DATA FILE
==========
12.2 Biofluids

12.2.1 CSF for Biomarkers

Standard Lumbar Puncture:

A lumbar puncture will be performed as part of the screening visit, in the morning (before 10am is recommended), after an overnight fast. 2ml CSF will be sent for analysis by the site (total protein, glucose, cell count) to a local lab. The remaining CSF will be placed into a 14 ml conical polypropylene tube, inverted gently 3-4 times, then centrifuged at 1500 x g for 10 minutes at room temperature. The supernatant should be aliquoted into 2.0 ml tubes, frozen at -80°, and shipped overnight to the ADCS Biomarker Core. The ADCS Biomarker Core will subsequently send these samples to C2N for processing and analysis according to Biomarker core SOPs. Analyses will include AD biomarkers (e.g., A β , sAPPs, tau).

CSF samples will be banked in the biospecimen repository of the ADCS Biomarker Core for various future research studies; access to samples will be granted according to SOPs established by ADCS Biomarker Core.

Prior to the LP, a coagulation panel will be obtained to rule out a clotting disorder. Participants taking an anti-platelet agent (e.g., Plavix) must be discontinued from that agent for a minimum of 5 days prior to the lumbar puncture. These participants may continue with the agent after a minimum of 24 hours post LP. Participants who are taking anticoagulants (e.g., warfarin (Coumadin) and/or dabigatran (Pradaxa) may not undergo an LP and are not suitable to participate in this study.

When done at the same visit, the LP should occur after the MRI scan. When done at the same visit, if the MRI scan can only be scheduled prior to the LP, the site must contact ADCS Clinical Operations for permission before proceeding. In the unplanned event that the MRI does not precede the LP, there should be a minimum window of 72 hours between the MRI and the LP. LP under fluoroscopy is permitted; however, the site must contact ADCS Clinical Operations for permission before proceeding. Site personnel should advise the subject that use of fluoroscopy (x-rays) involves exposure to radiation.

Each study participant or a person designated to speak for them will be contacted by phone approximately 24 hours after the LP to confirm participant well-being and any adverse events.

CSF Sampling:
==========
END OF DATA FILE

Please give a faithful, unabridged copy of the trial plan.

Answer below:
12.2 Biofluids

12.2.1 CSF for Biomarkers

Standard Lumbar Puncture:

A lumbar puncture will be performed as part of the screening visit, in the morning (before 10am is recommended), after an overnight fast. 2ml CSF will be sent for analysis by the site (total protein, glucose, cell count) to a local lab. The remaining CSF will be placed into a 14 ml conical polypropylene tube, inverted gently 3-4 times, then centrifuged at 1500 x g for 10 minutes at room temperature. The supernatant should be aliquoted into 2.0 ml tubes, frozen at -80°, and shipped overnight to the ADCS Biomarker Core. The ADCS Biomarker Core will subsequently send these samples to C2N for processing and analysis according to Biomarker core SOPs. Analyses will include AD biomarkers (e.g., A β , sAPPs, tau).

CSF samples will be banked in the biospecimen repository of the ADCS Biomarker Core for various future research studies; access to samples will be granted according to SOPs established by ADCS Biomarker Core.

Prior to the LP, a coagulation panel will be obtained to rule out a clotting disorder. Participants taking an anti-platelet agent (e.g., Plavix) must be discontinued from that agent for a minimum of 5 days prior to the lumbar puncture. These participants may continue with the agent after a minimum of 24 hours post LP. Participants who are taking anticoagulants (e.g., warfarin (Coumadin) and/or dabigatran (Pradaxa) may not undergo an LP and are not suitable to participate in this study.

When done at the same visit, the LP should occur after the MRI scan. When done at the same visit, if the MRI scan can only be scheduled prior to the LP, the site must contact ADCS Clinical Operations for permission before proceeding. In the unplanned event that the MRI does not precede the LP, there should be a minimum window of 72 hours between the MRI and the LP. LP under fluoroscopy is permitted; however, the site must contact ADCS Clinical Operations for permission before proceeding. Site personnel should advise the subject that use of fluoroscopy (x-rays) involves exposure to radiation.

Each study participant or a person designated to speak for them will be contacted by phone approximately 24 hours after the LP to confirm participant well-being and any adverse events.

CSF Sampling: